Elizabeth is pursued through the streets by a "mark," Oscar Thornton, an unscrupulous man who has just found out he has been conned by Elizabeth and her brother. She escapes the thugs by blending in with a group of marching suffragists, pretending to be one of them. She makes friends with well-to-do women in the movement, who want Elizabeth to stay with them in the city.  From the safety of her new friend Anna's home, Elizabeth hatches a plot to escape the scrutiny of Thornton, who is bent of vengeance.

The plot was unusual and also very informative about the history of the suffragist movement and the extent women went to in order to finally be heard. Elizabeth is a dare devil  heroine that I was willing to root for. The characters, setting, and history all make this an excellent new mystery.  My objective rating: 5.
My current read is a new arrival: The Paris Secret by Karen Swan, November 14, 2017, courtesy of William Morrow. The setting reminds me of another novel, The Paris Apartment. Fine arts expert, Flora, of London, travels to Paris to an apartment that has been closed since the war, over seventy years ago. She and her employer discover valuable paintings and artifacts. I have only just begun the book, but the art world has always been a fascinating subject.

Another new historical novel is on my list this week:
The Fire by Night by Teresa Messineo, October 3, 2017, courtesy of William Morrow Paperbacks,
is a debut novel about two American nurses who served in different countries during WWII - France and the Pacific.

I have borrowed The Marsh King's Daughter by Karen Dionne, and hope to get to this new thriller as well.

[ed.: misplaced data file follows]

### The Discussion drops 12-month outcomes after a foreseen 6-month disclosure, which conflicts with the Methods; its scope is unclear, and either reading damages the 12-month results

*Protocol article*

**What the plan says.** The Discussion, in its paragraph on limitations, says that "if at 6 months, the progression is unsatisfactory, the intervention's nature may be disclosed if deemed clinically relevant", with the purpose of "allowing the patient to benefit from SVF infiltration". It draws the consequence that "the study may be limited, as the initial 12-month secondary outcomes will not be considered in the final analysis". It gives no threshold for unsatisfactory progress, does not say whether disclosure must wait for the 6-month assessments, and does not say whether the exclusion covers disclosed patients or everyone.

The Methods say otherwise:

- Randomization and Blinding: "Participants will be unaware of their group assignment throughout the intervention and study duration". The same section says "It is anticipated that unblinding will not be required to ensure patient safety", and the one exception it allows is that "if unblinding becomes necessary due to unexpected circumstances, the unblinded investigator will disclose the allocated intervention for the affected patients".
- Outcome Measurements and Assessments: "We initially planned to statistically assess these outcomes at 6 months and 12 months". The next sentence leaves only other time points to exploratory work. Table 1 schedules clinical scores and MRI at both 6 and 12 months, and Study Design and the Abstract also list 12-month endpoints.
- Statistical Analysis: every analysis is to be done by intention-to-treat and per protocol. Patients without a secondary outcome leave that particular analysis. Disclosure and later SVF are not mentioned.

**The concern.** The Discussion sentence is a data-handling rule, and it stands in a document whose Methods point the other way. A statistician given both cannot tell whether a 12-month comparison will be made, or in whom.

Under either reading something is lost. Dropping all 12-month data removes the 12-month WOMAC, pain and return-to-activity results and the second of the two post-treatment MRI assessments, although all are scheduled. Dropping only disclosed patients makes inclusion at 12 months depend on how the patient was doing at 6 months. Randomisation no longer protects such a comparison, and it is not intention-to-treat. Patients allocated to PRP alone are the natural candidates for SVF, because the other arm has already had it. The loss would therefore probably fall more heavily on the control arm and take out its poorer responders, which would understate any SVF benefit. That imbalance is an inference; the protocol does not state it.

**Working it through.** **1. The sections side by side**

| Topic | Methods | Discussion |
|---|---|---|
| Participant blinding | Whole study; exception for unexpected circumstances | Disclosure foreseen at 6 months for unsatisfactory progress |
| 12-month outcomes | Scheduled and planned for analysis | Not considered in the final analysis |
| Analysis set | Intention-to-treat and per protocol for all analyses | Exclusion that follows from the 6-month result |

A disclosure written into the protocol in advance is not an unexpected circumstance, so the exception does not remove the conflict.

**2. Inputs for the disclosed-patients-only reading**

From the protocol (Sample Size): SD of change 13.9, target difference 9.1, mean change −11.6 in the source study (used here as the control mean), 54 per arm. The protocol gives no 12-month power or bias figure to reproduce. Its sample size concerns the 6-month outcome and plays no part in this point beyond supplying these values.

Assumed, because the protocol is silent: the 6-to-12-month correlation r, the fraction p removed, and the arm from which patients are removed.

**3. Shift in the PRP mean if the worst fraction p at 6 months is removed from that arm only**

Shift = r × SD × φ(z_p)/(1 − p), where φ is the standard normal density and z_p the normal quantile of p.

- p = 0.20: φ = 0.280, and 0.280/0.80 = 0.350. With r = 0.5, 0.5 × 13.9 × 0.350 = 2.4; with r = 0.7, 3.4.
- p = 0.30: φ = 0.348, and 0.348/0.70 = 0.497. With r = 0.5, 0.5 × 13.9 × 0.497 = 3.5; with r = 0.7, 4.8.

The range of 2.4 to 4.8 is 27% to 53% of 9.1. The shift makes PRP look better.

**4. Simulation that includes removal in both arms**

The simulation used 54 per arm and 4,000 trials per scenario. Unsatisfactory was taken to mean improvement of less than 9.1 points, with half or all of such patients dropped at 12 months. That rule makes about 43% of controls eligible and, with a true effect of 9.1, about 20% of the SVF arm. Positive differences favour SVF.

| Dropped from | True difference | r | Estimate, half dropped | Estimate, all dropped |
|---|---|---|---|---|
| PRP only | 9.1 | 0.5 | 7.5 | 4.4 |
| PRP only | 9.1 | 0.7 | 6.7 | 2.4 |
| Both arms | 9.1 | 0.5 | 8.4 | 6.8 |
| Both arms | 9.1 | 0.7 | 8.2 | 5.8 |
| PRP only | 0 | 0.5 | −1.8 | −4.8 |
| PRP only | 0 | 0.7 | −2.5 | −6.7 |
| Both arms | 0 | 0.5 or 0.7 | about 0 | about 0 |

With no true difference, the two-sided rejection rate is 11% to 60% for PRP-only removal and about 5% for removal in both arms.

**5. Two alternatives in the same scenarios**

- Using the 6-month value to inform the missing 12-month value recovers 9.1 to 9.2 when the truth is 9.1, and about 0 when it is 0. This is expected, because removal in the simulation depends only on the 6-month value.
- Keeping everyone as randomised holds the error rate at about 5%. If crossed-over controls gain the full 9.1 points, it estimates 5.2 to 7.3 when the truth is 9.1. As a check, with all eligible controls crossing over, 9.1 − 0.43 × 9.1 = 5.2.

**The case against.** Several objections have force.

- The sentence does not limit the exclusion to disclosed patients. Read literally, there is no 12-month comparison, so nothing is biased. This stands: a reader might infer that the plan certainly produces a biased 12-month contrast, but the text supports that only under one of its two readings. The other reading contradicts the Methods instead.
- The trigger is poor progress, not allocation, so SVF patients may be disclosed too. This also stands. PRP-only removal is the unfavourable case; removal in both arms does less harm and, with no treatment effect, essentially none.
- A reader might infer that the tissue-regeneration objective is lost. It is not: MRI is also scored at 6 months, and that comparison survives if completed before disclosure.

What are you reading this week?
Visit The Sunday Post  hosted by The Caffeinated Bookreviewer,  It's Monday, What Are You Reading? by Book Date, and Mailbox Monday..

Oct 27, 2017

Book Beginning: Solar Bones by Mike McCormack

Solar Bones by Mike McCormack, September 12, 2017, galley courtesy of Soho Press. This book is a Man Booker Prize 2017 nominee. 
On All Souls Day, the late Marcus Conway returns home. Solar Bones captures in a single relentless sentence the life and death of this rural Irish engineer, and his place in the globally interconnected 21st century. (publisher)

Book beginning:

the bell
  the bell as
  hearing the bell as
        hearing the bell as standing here
        the bell being heard standing here
        hearing it ring through the grey light of this
        morning, noon or night
        god knows
        this gray day standing here and 
        listening to this bell in the middle of the day, the middle of
the day bell, the Angelus bell in the middle of the day, ringing out
through the gray light
         to here 
          standing in the kitchen 
          hearing this bell 


It will be very interesting reading this. I think I'd read it as a poem, one long sentence, a new experience. Other book awards for Solar Bones: